In psychiatric practice, this disorder is uncommon. The prevalence of this condition is 24-30 cases per 100,000 people while there are 0.7-3 new cases each year.

It tends to appear from mid-adulthood to the onset of old age, and most admissions to hospitals occur between ages 33 and 55.

It is more common in women than men, and immigrants appear to be at greater risk.

Also Read: 10 Serious Consequences of Anorexia on Health

 Diagnostic criteria for delusional disorder (DSM IV)

  1. A) Non-strange delusions involving situations that occur in real life such as: being followed, poisoned, infected, loved at a distance or deceived, having a disease … At least 1 month.
  2. B) Criterion A for schizophrenia (1 month of delusions, hallucinations, disorganized languages, catatonic behavior and negative symptoms) has not been met.
  3. C) Except for the impact of delusional ideas or their ramifications, the person’s psychosocial activity is not significantly impaired and behavior is not uncommon or strange.
  4. D) If there have been affective episodes simultaneous to delusional ideas, their total duration has been short in relation to the duration of delusional periods.
  5. E) The alteration is not due to the physiological effects of substances (drugs or drugs) or medical illnesses.


Treatment of delusional disorder often includes medication and psychotherapy.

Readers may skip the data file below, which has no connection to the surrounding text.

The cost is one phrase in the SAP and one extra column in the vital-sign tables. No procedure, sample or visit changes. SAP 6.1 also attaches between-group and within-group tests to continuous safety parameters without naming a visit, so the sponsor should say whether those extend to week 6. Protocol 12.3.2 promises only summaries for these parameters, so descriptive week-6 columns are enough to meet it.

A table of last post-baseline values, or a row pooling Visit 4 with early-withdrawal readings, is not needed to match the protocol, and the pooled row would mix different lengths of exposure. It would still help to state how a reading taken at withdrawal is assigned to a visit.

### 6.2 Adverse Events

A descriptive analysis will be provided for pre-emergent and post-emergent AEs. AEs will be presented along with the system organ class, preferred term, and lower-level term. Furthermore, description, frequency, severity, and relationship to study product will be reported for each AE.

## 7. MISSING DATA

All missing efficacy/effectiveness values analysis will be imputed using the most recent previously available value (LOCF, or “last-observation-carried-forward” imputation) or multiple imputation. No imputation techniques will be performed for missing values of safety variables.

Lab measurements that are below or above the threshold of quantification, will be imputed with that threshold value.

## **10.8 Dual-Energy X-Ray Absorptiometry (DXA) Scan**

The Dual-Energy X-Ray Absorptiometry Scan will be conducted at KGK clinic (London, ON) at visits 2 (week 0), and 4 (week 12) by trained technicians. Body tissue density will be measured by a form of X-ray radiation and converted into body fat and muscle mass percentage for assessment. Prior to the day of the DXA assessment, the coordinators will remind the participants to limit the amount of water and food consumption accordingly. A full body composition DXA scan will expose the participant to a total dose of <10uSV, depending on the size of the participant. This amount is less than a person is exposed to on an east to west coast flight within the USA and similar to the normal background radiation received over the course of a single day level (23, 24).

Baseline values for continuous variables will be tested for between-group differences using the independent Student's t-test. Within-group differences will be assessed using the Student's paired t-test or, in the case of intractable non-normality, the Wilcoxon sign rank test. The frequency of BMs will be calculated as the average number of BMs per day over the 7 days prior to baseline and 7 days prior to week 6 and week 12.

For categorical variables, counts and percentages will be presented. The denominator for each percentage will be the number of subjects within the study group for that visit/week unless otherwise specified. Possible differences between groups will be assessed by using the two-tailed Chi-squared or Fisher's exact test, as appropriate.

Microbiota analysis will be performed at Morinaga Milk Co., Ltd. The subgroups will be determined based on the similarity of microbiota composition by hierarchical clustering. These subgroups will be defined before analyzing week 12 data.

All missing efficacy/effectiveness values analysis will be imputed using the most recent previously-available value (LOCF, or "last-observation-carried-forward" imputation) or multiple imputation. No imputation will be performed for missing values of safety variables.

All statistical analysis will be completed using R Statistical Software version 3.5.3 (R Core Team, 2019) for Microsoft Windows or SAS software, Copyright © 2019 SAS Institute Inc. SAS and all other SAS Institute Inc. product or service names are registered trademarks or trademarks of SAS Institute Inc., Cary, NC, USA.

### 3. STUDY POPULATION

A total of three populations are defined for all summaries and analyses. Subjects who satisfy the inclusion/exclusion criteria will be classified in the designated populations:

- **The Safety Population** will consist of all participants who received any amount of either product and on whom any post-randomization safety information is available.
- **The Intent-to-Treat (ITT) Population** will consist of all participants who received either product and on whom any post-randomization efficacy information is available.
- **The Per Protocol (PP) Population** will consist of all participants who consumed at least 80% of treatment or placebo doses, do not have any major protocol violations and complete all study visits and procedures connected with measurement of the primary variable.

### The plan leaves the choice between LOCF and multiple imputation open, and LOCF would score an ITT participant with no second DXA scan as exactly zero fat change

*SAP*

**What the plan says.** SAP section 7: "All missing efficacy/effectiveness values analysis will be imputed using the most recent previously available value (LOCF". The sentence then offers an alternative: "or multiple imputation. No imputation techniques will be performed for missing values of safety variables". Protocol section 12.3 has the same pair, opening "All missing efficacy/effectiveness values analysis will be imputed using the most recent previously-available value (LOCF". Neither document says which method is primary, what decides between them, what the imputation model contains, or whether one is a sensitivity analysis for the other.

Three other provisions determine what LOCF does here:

It can be very difficult to treat because people who suffer from it have difficulty recognizing that there is a psychotic problem.

Studies show that half of the patients treated with antipsychotic medication show at least a 50% improvement.

The main treatments are:

  • Family therapy: it can help families deal more effectively with people with the disorder.
  • Cognitive-behavioral therapy (CBT): it can help a person to recognize and change behavior patterns that lead to problematic feelings.
  • Antipsychotics: Also called neuroleptics , they have been used since the mid-1950s to treat mental disorders and work by blocking dopamine receptors in the brain . The Dopamine is a neurotransmitter that is believed to be involved in the development of delusions. Conventional antipsychotics are Thorazine, Loxapine, Prolixin, Haldol, Navane, Stelazine, Trilafon and Mellaril.
  • Atypical antipsychotics: these new drugs appear to be effective in treating delusional disorder symptoms, in addition with fewer side effects than conventional antipsychotics. They work by blocking the serotonin and dopamine receptors in the brain. These drugs include: Risperdal, Clozaril, Seroquel, Geodon and Zyprexa.
  • Other medication: Antidepressants and anxiolytics can be used to relieve anxiety , if combined with symptoms of this disorder.

One challenge in treating patients with this disorder is that most do not recognize  that there is a problem.

Most are treated as outpatients, although hospitalization may be required if there is a risk of harm to others.

Complications and Co morbidity

  • People with this disorder may develop depression, often as a result of difficulties associated with delusions.
  • Delusions can lead to legal problems.

Social isolation and interfere with personal relationships